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Josh Phillips
June 21, 2018

Five steps to scaling up your coffee shop business

First your local high street, then the world.
You’ve been running your coffee shop for a while now, and it’s a success — such a success that you’re thinking of opening a new branch.
But scaling up a business isn’t the same as setting one up from scratch. It’s a whole different ball game.



There are a few basic questions you need to ask yourself before you take the plunge and start to turn your cafe from a single-location business into a nascent multi-shop empire. These include:

Does my current location really, really work as well as it can?
What do I want to do differently in a new location?
Will opening up a new location help me to do this, or can it be done in my existing shop?
Does this new location make business sense?

If you can answer these questions, then you’re in business.

This guide will take you through the five steps you absolutely need to take before setting up a second (or third, or fourth) coffee shop.

Step One: Get the basics down

Coffee, beansBefore you can start looking at opening a new location, you need to make sure that you’ve absolutely nailed the basics in  your existing shop, and that it’s firing on all cylinders. If there’s still things you need to optimise, then chances are it’s not the right time to expand — yet.

There are several reasons for this. The first is financial: your new location is unlikely to break even for some time, as you recoup set-up costs, so you need to ensure that you’ve still got a strong cashflow during this period. If you do not, then opening a second location will act like a black hole, sucking in all your money and leaving your first location vulnerable to a drop in trade.

Another is practical: you can’t be in two places at once. If you’re busy fighting fires in your original location, then you can’t focus on opening up your new shop. You need to be confident that your first cafe will run just fine without you being on hand all the time. Opening a new location is always going to be stressful, but your original place shouldn’t be a weight on your mind, or take up a lot of your time.

If you can’t be confident of these two things, then you might be better working on your current location until you’re certain that it’s operating as smoothly as it can.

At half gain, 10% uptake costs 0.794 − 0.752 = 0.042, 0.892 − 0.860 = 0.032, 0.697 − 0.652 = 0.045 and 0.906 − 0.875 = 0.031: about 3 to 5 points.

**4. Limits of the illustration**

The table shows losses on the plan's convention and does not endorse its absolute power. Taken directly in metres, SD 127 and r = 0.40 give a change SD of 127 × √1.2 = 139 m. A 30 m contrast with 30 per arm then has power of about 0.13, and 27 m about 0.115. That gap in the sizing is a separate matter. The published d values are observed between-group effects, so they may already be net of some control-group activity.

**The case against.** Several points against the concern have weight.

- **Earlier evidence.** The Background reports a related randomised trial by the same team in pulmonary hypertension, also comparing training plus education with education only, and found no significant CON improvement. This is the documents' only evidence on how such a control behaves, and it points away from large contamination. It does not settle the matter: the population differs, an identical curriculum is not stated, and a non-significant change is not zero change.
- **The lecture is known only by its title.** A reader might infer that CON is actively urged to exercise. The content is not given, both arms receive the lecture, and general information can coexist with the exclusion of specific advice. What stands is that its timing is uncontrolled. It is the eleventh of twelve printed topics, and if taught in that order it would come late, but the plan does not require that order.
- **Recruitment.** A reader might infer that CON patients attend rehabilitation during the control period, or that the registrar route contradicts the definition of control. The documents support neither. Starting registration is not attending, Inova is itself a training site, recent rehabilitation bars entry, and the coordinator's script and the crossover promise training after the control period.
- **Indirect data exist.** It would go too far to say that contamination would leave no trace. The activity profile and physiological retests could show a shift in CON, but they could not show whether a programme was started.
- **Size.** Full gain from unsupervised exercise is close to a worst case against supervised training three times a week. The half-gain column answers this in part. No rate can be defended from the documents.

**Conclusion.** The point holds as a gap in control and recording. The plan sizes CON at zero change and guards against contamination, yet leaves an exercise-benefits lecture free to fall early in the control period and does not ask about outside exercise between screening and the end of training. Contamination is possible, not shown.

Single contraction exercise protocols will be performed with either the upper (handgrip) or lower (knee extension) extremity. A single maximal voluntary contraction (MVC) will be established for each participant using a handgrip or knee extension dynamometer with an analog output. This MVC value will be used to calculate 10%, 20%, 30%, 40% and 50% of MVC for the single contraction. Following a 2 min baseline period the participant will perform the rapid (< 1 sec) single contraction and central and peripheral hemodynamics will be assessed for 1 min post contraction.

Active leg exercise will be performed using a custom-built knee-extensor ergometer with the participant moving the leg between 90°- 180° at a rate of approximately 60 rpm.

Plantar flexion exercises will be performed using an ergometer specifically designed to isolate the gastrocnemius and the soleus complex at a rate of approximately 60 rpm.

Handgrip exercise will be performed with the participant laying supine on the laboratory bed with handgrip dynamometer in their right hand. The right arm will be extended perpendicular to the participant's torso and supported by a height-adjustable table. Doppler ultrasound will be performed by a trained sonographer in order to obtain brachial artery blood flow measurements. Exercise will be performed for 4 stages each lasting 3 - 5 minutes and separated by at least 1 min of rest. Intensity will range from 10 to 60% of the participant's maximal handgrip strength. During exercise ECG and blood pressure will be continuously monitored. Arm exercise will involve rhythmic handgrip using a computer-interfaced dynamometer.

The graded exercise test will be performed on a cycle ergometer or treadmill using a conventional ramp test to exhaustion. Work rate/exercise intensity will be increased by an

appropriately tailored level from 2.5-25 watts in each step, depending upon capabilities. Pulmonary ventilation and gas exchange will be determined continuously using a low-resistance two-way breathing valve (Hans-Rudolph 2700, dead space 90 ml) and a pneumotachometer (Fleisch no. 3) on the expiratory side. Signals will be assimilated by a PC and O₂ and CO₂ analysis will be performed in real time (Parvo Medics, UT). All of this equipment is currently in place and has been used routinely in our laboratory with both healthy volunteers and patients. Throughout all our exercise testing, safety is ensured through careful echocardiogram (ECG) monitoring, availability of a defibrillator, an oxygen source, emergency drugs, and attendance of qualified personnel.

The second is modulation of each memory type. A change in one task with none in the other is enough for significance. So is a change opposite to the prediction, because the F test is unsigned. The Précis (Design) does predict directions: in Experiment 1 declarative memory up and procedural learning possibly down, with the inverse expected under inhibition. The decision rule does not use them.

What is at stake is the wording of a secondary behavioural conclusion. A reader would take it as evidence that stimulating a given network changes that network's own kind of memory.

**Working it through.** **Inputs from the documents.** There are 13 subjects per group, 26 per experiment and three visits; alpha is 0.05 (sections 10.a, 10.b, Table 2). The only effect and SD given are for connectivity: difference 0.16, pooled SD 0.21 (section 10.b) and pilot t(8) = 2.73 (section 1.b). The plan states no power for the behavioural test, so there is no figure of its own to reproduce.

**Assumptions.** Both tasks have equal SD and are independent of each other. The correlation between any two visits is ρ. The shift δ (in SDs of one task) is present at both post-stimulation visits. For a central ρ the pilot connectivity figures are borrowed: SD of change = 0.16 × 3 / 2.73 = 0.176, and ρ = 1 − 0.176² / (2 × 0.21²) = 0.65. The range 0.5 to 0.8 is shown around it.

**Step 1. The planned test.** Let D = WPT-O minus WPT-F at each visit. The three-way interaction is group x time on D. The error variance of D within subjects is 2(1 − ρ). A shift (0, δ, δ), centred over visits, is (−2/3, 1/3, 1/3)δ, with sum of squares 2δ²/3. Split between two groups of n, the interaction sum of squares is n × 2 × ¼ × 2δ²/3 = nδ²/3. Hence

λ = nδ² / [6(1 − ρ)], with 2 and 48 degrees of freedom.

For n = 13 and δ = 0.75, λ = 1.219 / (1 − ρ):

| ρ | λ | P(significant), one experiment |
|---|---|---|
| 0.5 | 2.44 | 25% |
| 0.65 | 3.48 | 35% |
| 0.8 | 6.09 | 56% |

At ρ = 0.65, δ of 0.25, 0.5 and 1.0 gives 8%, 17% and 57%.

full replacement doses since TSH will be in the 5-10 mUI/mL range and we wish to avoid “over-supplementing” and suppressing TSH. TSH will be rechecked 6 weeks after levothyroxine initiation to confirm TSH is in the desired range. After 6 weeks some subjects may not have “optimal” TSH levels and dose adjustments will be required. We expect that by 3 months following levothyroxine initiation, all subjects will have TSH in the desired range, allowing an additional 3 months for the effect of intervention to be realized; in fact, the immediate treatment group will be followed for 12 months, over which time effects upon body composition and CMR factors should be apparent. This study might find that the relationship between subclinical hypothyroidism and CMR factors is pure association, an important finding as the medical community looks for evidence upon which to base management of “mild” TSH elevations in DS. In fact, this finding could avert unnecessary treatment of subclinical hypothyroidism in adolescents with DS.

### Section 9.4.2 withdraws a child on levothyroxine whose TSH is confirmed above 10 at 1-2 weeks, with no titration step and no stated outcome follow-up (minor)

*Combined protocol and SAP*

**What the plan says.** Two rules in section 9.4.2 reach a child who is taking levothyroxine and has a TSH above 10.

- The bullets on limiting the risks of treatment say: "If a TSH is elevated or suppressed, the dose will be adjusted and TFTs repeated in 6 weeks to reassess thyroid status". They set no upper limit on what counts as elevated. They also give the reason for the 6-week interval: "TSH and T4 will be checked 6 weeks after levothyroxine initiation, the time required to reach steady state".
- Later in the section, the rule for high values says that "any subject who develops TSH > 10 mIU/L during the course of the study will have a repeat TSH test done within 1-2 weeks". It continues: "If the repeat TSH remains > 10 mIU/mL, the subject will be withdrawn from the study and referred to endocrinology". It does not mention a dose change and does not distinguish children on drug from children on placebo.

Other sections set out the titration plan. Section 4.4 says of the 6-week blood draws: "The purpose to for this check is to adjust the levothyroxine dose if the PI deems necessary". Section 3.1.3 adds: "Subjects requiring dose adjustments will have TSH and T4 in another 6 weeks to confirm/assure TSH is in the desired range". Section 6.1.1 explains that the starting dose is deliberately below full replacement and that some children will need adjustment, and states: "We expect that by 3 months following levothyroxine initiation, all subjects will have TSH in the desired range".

A survey of over 3,200 startups taken by Startup Genome found that 74% of business failures could be attributed to premature scaling-up — businesses trying to grow before they were ready.

These businesses came in every flavour imaginable, and they failed for reasons that ranged from not having a scalable business model to having too many employees serving too few customers, but on the most basic level, nearly three-quarters of them simply weren’t able to grow.

Step Two: Pick the right location


It’s vital that you know what you’re looking for from your second cafe’s location, and that you assess how your second cafe’s location will work for you.

If your cafe is always busy, it might well be tempting simply to open up another location as close as possible to your original one to act as somewhat of an overflow for the excess customers, but this isn’t necessarily the best way forward, as you risk splitting an already-engaged customer base in two, and not bringing in any new traffic.

Equally, just trying to do the same thing again, but in another city might not be ideal either, as your suppliers may not ship there, meaning that you might not be able to replicate the food and drink that makes your original location unique, and you’re unlikely to have much traction in a completely new market. You need to find the sweet spot between too near and too far.

While a retail store can get away with opening up another location that does the same thing, but in a different place, opening up another cafe can be much more than simply “expanding.” Instead of just replicating your current offer, opening another cafe can be an opportunity to assess what you’re missing out on in your current location.Coffee, brew, kemeks

For example, if your first location is down a sleepy side street, and attracts customers who settle into an armchair for the afternoon with a book and a latte, you might want to consider setting up shop somewhere with more passing trade, where you can sell to-go coffee and packaged sandwiches to commuters or office workers on lunch breaks.

Or, alternatively, maybe you’ve got a small location, and want to open up somewhere with more space in the kitchen and out front, so you can serve more hot food and cater to sit-down customers.

London-based independent chain Grind and Co. are a good example of a cafe chain that scaled successfully by varying their offer with each new location, expanding from a single Shoreditch location in 2011 to ten branches in 2018, with cafe-bars, restaurants, and a roastery. Each of their branches is unique, some focusing on serving espresso to busy City workers, others catering to guests who want to sit with their laptops and work, and others to late-night crowds looking for drinks, small plates, and tunes.

This holds true whether your cafe is located in the middle of London or in a sleepy village — it’s rare that you’ll find a new location that’s exactly the same as your current one. Instead, you need to work out what your new location offers you, and how to make it work for you. And if your new location gives you the chance to do something differently, take it.

Step Three: Raise the money


Money’s a pretty useful thing — who knew? It’s quite hard to do a lot of things without it, including scaling up your coffee shop.